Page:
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An auction of more than 1,300 clothes, instruments, pieces of jewellery and other items owned by Ringo Starr has raised a total of $9.2m (£6.1m).

The highlight of the sale was a drum kit played by Starr on many Beatles hits, which fetched $2.1m (£1.4m). A Rickenbacker guitar once owned by John Lennon made $910,000 (£600,000). Starr's copy of The White Album, numbered 0000001, sold for $790,000 (£525,000) - which is thought to make it the most expensive record ever sold. Auction house Julien's Auctions said it surpassed the previous world record, set when Elvis Presley's first acetate recording sold for $300,000 earlier this year. Starr's LP was the first mono copy of The White Album to be manufactured in the UK.

It was widely known that the band members kept the first four copies, but until recently it was assumed that Lennon had owned the first. Sir Paul McCartney told his official biographer: "John got 0000001 because he shouted loudest. He said, 'Bagsy number one!'" But Starr somehow got his hands on it.

The 1968 LP was not quite in mint condition, with Starr telling Rolling Stone: "We used to play the vinyl in those days. "We didn't think, 'We'll keep it for 50 years and it wi details

For those too young to have any memories of the Beatles as a working band, but old enough to recall John Lennon’s death, Dec. 8, 1980, is our Kennedy assassination.

We remember where we were when we heard the news that day, oh boy. We remember the collective wallop to the gut, a blow we’ve never quite fully caught our breath from, even 35 years later.

For my adolescence and well into fatherhood, the events of Dec. 8, 1980, defined my life as a Beatles fan who felt an aching loss that couldn’t be filled.

But not for lack of trying: I read every book. I learned to play every song. I retraced the Beatles’ footsteps in London and Liverpool, first on my honeymoon with a woman who shares my obsession, and later with our daughter, Ella, who has been raised a Beatle baby since her birth in 1997. In some ways, we’re a family of seven.

This is the story, through a Brooklyn boy’s eyes, of the night that forever changed music. It’s the story of how my daughter taught me that Dec. 8 is a day best spent celebrating John Lennon and the Beatles. And it’s the story of a promise I plan to hold her to, many years from now.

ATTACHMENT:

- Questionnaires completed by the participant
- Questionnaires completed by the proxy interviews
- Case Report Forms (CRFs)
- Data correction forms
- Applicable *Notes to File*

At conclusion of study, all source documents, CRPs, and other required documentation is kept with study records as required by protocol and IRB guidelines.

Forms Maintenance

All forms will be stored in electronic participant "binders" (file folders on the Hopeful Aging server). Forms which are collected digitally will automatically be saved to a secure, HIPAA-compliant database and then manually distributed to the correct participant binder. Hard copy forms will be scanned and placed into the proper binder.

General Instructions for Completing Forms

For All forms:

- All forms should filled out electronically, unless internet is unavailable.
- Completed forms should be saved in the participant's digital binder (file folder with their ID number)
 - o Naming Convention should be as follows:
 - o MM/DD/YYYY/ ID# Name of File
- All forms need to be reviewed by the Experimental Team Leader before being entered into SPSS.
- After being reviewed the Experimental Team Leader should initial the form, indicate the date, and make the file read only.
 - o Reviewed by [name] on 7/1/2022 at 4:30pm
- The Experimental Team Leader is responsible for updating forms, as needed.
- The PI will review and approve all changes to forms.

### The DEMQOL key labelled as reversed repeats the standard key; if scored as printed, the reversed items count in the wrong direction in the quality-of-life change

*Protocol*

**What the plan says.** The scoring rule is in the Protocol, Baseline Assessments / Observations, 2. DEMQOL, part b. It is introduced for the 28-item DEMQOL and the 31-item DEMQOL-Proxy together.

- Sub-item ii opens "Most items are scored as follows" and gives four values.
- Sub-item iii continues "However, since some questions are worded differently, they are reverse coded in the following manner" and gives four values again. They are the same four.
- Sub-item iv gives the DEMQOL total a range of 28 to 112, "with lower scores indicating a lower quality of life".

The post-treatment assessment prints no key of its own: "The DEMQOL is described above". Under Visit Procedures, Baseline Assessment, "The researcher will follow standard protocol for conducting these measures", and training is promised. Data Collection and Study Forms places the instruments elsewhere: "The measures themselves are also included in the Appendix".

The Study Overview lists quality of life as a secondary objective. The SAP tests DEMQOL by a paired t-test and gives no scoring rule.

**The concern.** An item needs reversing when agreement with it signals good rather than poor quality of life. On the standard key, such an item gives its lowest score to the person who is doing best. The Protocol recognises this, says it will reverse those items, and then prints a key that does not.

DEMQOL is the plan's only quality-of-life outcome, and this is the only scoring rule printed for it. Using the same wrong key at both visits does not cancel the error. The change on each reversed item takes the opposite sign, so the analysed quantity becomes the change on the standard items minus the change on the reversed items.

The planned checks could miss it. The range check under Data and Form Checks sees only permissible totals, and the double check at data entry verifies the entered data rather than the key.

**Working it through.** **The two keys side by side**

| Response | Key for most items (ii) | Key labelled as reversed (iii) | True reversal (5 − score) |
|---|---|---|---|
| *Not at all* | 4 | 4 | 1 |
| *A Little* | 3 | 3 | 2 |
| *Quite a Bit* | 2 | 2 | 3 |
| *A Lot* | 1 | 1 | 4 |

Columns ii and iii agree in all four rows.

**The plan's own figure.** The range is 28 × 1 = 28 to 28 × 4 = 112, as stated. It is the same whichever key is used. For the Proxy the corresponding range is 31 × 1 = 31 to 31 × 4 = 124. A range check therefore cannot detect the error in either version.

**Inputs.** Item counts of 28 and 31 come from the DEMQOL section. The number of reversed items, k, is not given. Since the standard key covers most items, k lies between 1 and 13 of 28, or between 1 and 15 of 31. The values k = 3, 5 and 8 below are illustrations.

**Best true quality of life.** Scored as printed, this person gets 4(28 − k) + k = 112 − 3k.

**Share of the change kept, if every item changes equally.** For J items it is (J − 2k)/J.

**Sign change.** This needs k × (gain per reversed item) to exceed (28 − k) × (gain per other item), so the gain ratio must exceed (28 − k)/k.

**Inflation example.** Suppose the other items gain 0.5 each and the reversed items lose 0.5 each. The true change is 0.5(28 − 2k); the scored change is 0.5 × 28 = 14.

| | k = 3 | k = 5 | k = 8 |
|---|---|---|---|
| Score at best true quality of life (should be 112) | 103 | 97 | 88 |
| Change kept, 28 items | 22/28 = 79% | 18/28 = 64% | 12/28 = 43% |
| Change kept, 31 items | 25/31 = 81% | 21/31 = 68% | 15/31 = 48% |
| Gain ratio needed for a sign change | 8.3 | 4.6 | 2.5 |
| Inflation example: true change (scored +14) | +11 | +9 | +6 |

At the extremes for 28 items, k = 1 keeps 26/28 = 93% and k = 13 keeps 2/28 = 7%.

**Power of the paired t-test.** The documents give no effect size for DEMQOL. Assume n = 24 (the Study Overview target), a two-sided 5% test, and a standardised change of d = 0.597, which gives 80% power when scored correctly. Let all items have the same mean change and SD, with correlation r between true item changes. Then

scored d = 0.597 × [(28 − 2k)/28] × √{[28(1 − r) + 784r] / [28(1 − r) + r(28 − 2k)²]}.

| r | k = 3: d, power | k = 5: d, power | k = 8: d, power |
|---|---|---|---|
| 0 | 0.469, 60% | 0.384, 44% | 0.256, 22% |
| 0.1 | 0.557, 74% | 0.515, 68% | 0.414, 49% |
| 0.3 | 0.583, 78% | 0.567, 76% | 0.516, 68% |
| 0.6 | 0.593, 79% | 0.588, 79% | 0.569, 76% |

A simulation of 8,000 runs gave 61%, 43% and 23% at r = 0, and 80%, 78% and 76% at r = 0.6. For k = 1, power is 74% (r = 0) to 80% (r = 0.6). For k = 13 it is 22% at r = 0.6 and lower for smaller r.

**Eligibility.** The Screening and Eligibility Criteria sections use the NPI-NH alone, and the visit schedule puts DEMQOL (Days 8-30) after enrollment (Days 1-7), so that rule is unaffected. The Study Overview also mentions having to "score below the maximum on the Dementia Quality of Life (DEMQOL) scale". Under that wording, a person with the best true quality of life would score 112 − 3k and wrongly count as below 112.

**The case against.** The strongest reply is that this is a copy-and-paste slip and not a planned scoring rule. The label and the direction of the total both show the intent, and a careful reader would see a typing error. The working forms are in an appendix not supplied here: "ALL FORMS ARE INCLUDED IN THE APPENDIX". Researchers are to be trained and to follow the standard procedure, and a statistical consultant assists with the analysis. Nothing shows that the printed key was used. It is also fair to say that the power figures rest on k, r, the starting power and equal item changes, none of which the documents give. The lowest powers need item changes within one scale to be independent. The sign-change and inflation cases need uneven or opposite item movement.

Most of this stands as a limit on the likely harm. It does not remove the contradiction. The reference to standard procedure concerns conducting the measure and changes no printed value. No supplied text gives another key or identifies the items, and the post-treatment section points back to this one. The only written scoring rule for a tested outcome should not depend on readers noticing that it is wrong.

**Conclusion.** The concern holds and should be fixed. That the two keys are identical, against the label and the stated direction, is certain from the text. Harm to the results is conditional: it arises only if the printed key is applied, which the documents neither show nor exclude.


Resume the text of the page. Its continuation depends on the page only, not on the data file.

By: Jere Hester

Source: NY Da details

"Rock & roll is here to stay!" Yoko Ono asserted on the stage of the Theater at Madison Square Garden Saturday night, telling the audience that's what her late husband would have said in response to "Imagine: John Lennon 75th Birthday Concert." Steven Tyler, Eric Church, Aloe Blacc, Willie Nelson, Sheryl Crow and Tom Morello were just a few of the multi-generational luminaries who came together onstage to pay homage to the revolutionary Beatle — the Liverpool songwriter, lionhearted political activist, peacemaker and musical treasure, who would have been 75 years old on October 9th and who died 35 years ago this month. Put on by Blackbird Presents and AMC, the show benefited the poverty-fighting organization Robin Hood. 

Kevin Bacon hosted the tremendous, star-packed event — airing on AMC on Saturday, December 19th at 9:00pm ET/PT — which hit every note of Lennon's songwriting personality, his interests, concerns and loves. In the first half of the show, Sheryl Crow played a rollicking serenade of "A Hard Day's Night," the Killers' Brandon Flowers conducted an effervescent sing-along to "Instant Karma," Latin pop sensation Juanes sang "Woman" wearing Lennon's famous New York City shirt, and Tr details

New Beatles statue added to waterfront - Sunday, December 06, 2015

A new bronze statue of The Beatles has been unveiled on Liverpool’s waterfront by John Lennon’s sister, Julia Baird. The sculpture, gifted to the city by the Cavern Club, depicts the Fab Four walking along in front of the Cunard Building.